To newsstand owners in the city, the ability to add a 24-inch flat panel LCD screen for advertising is a chance to make more money as newspaper and cigarette sales decline.
To SCRUB, an anti-blight group, legislation to allow the newsstand screens would open up the city to lawsuits from billboard companies "in their quest to colonize the public space."
Council's Committee on Streets and Services is now considering both sides of that argument.
John Rocco, president of the Newsstand Association of Philadelphia told the Committee that 20 percent of the city's 120 newsstands may be out of business in five years if the legislation does not pass. "Basically our sales are flat or down," he added.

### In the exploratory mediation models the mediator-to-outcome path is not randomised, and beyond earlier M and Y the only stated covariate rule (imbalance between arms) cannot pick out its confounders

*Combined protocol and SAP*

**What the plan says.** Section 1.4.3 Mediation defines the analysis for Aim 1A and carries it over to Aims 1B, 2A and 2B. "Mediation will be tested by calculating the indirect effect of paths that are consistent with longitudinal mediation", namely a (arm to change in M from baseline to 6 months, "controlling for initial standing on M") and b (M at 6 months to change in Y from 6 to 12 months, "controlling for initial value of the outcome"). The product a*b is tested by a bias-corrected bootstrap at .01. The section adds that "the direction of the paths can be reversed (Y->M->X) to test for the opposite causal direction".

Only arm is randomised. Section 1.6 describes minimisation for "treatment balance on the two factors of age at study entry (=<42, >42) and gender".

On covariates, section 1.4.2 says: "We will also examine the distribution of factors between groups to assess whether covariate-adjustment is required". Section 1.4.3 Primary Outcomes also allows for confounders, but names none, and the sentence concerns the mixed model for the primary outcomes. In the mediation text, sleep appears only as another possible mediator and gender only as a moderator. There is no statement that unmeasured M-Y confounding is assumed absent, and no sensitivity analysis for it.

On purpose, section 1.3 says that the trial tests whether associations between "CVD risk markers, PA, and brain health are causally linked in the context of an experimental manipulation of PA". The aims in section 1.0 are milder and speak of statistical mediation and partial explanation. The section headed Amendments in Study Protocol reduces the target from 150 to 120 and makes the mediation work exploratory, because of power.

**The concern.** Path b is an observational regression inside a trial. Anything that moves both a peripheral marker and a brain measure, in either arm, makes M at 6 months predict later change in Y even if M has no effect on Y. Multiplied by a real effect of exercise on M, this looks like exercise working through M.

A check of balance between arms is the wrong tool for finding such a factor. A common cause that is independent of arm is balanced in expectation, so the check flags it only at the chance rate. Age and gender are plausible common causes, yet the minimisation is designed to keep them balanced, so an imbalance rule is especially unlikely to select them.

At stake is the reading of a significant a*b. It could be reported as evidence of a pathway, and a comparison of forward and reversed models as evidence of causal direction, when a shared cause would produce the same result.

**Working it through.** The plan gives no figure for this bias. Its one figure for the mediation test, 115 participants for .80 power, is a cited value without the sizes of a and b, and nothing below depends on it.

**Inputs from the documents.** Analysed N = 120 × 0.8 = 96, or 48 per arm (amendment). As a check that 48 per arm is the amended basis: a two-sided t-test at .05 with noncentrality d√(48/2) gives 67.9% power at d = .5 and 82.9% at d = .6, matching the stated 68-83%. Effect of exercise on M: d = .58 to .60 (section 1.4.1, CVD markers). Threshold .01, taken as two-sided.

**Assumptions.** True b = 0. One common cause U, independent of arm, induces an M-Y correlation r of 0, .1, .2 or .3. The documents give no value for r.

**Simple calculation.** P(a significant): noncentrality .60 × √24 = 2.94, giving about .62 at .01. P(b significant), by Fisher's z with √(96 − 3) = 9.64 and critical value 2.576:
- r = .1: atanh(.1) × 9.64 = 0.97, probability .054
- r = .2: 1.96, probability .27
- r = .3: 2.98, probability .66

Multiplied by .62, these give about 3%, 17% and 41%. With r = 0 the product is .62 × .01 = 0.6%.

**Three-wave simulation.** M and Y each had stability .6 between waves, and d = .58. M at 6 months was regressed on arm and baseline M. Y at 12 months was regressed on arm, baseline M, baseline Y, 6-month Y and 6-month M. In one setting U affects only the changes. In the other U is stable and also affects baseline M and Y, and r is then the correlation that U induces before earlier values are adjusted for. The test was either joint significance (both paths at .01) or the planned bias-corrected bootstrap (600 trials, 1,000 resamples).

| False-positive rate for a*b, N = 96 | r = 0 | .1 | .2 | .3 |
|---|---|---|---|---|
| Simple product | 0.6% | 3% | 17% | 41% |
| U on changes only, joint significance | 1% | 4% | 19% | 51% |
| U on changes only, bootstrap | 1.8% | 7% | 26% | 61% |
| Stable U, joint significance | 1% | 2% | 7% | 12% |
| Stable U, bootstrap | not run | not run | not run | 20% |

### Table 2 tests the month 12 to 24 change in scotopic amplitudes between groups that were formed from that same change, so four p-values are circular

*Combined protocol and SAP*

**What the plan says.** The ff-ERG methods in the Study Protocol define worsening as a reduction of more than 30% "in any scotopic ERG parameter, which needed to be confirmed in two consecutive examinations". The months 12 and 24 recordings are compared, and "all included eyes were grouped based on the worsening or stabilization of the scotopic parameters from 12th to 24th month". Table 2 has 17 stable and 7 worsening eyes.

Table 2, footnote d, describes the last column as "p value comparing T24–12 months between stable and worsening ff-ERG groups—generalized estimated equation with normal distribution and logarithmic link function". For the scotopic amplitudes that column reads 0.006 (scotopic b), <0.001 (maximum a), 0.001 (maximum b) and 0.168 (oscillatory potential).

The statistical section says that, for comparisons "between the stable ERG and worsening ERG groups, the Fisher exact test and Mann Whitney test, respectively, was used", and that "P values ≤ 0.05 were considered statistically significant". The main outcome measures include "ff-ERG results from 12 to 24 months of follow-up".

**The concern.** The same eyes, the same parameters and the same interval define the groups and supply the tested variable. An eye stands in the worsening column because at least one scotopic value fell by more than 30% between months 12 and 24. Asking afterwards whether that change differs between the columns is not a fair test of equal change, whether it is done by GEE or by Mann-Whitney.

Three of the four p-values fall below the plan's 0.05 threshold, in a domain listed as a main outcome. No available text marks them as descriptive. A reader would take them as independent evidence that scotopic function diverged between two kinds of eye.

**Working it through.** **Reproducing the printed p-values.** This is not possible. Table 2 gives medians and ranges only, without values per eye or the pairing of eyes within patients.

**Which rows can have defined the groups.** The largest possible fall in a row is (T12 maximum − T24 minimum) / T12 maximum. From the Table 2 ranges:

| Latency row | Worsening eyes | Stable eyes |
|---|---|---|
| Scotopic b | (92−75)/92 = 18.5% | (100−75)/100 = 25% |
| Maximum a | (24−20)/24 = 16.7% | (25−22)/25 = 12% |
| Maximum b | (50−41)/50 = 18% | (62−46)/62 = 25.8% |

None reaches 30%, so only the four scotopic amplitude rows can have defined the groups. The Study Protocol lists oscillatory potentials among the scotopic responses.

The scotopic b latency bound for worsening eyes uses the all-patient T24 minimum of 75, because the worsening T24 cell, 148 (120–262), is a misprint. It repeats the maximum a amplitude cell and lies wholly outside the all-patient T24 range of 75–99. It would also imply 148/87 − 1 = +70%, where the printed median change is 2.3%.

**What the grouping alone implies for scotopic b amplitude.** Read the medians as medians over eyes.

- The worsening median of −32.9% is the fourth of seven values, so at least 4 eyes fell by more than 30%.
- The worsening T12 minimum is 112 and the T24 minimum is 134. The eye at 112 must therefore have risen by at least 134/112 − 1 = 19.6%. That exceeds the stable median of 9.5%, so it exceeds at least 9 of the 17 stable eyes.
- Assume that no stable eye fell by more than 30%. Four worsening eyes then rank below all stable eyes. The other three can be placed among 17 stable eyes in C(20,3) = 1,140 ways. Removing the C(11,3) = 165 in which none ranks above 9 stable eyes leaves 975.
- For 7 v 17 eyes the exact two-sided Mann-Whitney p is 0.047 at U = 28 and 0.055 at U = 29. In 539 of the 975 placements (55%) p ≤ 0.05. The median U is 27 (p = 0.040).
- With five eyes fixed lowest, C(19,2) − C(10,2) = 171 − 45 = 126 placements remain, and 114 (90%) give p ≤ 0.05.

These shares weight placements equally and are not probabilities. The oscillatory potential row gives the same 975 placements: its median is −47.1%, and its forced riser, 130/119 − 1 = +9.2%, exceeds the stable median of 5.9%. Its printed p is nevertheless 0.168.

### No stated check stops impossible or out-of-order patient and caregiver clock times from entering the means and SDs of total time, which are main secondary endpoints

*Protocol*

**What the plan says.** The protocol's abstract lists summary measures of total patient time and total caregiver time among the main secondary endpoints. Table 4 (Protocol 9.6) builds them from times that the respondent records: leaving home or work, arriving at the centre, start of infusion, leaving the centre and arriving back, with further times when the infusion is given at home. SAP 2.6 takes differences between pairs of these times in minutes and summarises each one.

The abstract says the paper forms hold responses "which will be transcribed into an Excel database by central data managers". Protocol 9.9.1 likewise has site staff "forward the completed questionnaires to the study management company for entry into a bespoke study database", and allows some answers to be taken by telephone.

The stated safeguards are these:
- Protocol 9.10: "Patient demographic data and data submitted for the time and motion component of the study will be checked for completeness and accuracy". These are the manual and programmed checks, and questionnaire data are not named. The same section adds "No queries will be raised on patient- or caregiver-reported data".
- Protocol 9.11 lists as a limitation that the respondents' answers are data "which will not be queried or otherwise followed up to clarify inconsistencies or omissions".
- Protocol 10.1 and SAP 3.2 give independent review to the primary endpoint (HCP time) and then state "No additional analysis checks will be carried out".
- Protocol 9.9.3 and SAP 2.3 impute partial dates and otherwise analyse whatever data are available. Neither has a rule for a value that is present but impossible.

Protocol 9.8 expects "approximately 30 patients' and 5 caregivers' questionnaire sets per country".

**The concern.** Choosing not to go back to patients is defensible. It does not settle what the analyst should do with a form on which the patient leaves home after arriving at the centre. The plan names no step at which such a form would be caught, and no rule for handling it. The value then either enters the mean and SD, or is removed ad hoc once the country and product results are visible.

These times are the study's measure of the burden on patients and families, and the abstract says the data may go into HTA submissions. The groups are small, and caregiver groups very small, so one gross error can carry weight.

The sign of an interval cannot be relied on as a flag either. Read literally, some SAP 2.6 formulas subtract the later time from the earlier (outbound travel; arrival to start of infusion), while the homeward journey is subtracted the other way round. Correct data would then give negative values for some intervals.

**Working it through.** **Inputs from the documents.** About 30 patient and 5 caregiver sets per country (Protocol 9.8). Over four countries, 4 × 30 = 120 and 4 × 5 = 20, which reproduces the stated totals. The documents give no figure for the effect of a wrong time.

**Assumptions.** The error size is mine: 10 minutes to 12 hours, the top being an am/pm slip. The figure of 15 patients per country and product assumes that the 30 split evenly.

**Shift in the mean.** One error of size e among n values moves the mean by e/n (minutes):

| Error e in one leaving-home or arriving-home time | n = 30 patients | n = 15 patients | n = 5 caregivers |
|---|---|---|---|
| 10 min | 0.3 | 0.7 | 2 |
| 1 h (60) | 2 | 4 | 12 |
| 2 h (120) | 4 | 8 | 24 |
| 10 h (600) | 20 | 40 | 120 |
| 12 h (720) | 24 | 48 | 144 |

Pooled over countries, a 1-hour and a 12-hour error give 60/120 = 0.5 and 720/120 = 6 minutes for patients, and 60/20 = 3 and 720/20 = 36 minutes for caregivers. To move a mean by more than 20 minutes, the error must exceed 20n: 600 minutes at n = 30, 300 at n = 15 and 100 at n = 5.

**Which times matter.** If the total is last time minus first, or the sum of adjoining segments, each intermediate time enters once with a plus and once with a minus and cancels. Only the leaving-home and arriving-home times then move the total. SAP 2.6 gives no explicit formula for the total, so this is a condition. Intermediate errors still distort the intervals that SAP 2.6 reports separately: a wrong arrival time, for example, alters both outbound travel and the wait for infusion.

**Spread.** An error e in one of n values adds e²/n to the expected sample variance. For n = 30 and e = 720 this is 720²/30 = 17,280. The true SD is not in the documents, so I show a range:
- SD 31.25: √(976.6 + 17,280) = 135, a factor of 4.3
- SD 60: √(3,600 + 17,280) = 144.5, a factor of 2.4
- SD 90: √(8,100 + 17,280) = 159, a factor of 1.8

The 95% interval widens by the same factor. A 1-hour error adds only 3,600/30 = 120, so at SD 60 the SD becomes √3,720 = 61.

Mary Tracy of SCRUB urged the committee to drop the legislation and scale back newsstand advertising already allowed by the city.
UPDATE, 12:07 pm -- Councilman Frank DiCicco just suggested holding the legislation, which he had introduced. The delay would give newsstand owners and the Center City District to address concerns about making newsstands uniform downtown and standards for cleaning up graffiti.
Councilman Bill Green suggested approving the legislation in committee and amending it later. DiCicco agreed. The committee approved the bill, sending it to the full Council for a vote.